Different projects require different approaches to sanding. With an emphasis on shop safety, this article will give you four techniques of sanding to take your turnings to the finish line. No need to take your turning off the lathe to sand. When sanding on the lathe you just keep the lathe running. You sand on the lathe using the spin of the lathe to rotate the object over the sand paper you are holding. Make sure you are wearing a dusk mask. It can be a real pleasure to sand your turning when you know the right technique.
Here are the tips to help your sanding go more smoothly. ☺
Before you begin – Organize
Organize your sandpaper in order of grit starting with the coarsest which is the lowest number. I start with 80 grit if I have rough wood or shaping that I want to do. Start with a higher grit if you have a good surface to start with. Then progress through the grits: 120, 150, 220, 320, 400, 600, 800. Increase the grit by no more than 50% over the last grit that you used. You don’t want to jump up too fast, as you need to remove the scratches of the last grit with the next sheet of sand paper. Many books recommend sanding only up to 320 or 400 grit. Consider the end use of the product. Many of the turnings I produce are for yarn and fiber and need to be extra smooth hence the additional finer grits of sand paper.
I cut my sanding sheets into quarters then fold them in half. This is a good size to hold with enough surface area to sand well on the lathe. Move the tool rest to the side. Increase the lathe speed to a level you are comfortable with. Move your hand over the lathe and approach the turning from behind. If you have a catch with the sand paper the rotation of the lathe will just lift your hand up rather than spinning your hand down and catching between the product and the lathe bed or tool rest. I’ve done that and it hurts.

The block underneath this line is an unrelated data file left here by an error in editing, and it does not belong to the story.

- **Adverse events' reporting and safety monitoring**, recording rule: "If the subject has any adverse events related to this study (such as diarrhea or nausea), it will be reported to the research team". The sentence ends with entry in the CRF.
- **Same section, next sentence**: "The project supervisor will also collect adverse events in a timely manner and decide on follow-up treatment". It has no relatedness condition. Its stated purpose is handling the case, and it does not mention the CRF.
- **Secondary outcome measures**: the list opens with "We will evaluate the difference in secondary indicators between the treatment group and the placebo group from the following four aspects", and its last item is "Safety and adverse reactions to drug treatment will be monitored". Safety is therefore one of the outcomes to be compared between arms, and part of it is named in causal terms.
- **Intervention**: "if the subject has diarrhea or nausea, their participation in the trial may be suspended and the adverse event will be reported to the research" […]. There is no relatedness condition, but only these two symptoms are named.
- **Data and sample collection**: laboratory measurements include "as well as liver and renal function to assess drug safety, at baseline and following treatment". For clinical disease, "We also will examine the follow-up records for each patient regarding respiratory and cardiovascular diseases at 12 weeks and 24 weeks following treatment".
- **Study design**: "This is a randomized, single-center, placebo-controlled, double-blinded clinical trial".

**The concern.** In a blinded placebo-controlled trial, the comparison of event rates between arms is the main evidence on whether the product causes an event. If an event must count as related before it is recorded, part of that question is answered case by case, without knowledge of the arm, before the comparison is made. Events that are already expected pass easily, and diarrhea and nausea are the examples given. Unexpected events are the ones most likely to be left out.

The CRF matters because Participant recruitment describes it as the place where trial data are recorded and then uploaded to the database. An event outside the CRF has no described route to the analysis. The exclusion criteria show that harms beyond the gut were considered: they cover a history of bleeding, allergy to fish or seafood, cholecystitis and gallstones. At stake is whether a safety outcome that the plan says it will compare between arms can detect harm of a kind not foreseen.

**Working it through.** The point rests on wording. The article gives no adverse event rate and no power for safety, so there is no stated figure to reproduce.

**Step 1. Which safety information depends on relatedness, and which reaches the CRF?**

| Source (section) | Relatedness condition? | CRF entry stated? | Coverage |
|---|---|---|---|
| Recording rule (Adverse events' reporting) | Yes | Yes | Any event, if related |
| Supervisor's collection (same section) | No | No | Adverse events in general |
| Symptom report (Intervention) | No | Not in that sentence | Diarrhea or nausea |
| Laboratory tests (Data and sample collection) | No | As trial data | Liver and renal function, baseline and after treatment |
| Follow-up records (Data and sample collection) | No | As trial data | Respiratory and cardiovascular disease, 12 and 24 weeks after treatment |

1. Technique: Spindles
You don’t have to push hard, just move the sand paper back and forth over your turning. Use the fold in the paper to sand tight spots such as coves or embellishments. Once you have smoothed the turning with the lower grits you can progress rapidly through the remainder. One trick that I do is to wipe the turning down with a soft cloth or paper towel after each grit of sand paper. I do this with the lathe still turning. This is to remove any large pieces of grit from the paper on your turning that might scratch your work as you continue sanding. As the piece is turning you can’t see the details of individual scratches. Stop the lathe after two or three sanding to ensure that the turning is progressing nicely.
Working with spindles, boxes or bowls often requires sanding at different times. I make crochet hooks. Turning the body I use a chuck holding the wood and the tail centre also supporting it. Once the body is finished I part off the tip and sand this as well. Finally I part off the crochet hook at the handle and manually sand and finish that part. Keeping the sandpaper in order makes the sanding go faster.
2. Technique: Bowls